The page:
Routine and creativityComposers and directors, producers and editors, usually work closely together in film and in the broader medium of television. The rule is that the sooner a composer is engaged in the production process, the more comprehensively he can contribute to the design. Because the enemy of creativity is called the temp track. These are preliminary music sequences that are used instead of the final music in the editing of visual material. If they are too dominant or if those involved get too used to them, the temp tracks are often difficult to get rid of later. Apart from this, there are no clear guidelines for cooperation. “Some directors give specific details; some want to have a theme for only certain storylines or characters and otherwise give composers a free hand. Mainly it’s a process of convergence, because the first suggestion seldom ends up in the movie”, says Verena Marisa, who has composed music for the TV thriller series Tatort.
If you remain flexible, she adds, it is quite possible to gain a foothold in the German film music scene: “You can live from it, but it involves a factor of chance. You can’t then always write the most demanding music you can do, but it’s possible. And you don’t need an orchestra right away, you can work with samples. After all, you don’t hear to the music as if it were played on a cinema’s audio system.”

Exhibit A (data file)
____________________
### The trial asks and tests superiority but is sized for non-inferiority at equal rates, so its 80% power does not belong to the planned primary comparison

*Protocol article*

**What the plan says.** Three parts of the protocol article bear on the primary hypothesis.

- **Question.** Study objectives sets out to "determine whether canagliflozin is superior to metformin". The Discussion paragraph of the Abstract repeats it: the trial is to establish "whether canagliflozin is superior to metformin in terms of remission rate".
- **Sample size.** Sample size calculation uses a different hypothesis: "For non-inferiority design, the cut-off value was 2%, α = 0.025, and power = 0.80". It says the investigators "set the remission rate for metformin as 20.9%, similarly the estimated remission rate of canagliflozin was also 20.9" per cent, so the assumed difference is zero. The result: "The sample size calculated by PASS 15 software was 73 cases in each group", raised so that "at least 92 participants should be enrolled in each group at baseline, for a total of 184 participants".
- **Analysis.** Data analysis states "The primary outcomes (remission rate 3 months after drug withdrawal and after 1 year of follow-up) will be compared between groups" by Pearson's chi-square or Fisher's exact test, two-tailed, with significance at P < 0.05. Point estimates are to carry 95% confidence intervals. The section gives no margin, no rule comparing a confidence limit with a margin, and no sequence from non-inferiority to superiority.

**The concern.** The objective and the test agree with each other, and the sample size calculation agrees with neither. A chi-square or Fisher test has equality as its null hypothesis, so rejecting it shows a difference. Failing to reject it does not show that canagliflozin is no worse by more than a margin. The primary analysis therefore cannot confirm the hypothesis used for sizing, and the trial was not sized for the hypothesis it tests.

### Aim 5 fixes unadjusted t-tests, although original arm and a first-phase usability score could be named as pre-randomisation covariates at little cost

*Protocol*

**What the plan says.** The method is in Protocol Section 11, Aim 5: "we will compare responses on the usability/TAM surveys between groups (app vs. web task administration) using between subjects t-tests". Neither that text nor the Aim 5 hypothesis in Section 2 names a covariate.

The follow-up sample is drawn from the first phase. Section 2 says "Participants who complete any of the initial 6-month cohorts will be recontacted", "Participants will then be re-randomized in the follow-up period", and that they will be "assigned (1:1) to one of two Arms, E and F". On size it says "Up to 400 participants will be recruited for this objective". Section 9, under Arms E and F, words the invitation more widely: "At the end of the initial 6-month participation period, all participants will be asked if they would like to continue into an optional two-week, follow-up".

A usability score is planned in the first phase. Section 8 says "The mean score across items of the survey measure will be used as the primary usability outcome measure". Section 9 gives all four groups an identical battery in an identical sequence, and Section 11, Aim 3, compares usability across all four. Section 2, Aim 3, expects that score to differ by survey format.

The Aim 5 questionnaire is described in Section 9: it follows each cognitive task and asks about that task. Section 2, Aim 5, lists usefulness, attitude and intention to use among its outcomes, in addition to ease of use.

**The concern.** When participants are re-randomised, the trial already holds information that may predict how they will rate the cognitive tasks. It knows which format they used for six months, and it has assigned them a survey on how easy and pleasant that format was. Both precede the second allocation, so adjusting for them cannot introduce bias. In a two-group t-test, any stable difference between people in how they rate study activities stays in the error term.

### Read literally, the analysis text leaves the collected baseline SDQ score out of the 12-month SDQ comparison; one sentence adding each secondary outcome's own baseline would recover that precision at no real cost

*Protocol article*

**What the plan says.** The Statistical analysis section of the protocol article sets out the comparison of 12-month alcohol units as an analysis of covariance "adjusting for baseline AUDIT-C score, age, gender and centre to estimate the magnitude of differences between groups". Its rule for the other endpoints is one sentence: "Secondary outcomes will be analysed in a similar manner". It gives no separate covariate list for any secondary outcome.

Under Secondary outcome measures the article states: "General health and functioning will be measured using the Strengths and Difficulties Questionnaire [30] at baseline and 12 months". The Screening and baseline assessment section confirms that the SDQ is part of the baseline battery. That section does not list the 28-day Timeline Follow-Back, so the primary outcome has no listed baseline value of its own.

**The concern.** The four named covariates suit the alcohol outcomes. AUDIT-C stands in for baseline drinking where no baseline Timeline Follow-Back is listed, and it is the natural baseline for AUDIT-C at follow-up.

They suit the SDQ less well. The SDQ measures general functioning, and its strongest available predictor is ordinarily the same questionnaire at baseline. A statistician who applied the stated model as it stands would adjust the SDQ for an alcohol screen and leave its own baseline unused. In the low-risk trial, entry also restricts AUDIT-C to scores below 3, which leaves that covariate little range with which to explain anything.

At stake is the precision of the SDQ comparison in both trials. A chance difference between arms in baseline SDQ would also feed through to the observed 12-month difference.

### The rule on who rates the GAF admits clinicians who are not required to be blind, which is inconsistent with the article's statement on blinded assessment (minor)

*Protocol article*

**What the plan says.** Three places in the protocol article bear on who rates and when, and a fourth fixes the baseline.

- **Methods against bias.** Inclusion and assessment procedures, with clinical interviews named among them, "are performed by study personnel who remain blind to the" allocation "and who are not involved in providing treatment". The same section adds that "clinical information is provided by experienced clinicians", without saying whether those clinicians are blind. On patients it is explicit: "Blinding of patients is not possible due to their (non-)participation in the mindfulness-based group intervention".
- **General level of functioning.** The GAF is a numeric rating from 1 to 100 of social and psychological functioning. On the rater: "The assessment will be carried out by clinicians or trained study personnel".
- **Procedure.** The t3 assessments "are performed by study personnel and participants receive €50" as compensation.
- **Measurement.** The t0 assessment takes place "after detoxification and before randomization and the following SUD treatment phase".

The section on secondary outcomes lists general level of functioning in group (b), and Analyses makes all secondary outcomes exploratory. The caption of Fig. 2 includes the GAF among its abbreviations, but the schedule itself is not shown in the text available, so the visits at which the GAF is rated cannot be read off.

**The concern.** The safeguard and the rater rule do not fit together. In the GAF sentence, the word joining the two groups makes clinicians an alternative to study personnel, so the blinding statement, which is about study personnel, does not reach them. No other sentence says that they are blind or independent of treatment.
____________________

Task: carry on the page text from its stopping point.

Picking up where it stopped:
In addition to effective self-organization, institutions like the German film composers’ trade union Defkom are helping the profession, which has been little organized for many years, to develop further. Its website lists and links around 140 film composers, and its German Film Music Prize and the Best Music Award for a Documentary Film, awarded every year by the DOKFest in Munich, help raise awareness of the profession beyond its niche.
There is also “Soundtrack Cologne”, an industry fair, which every August, in addition to giving workshops in composing for film, television and games, discusses legal issues, helps the community in networking and awards prizes such as the Peer Raben Music Award. The Film Music Days Halle celebrates the industry in the form of a sound event, and there are numerous concerts nationwide where film music is on the programme. Training and organization in film music in Germany has been professionalized, but in terms of content and artistic appreciation, according to Marisa, a good deal of development is still possible: “In contrast to American series, for example, where the music can becomes so important to the action in the film that it almost takes the lead for minutes on end, in German television or film it’s usually subordinated to the images. The scope of a composer’s freedom is much smaller; there’s still room for improvement.”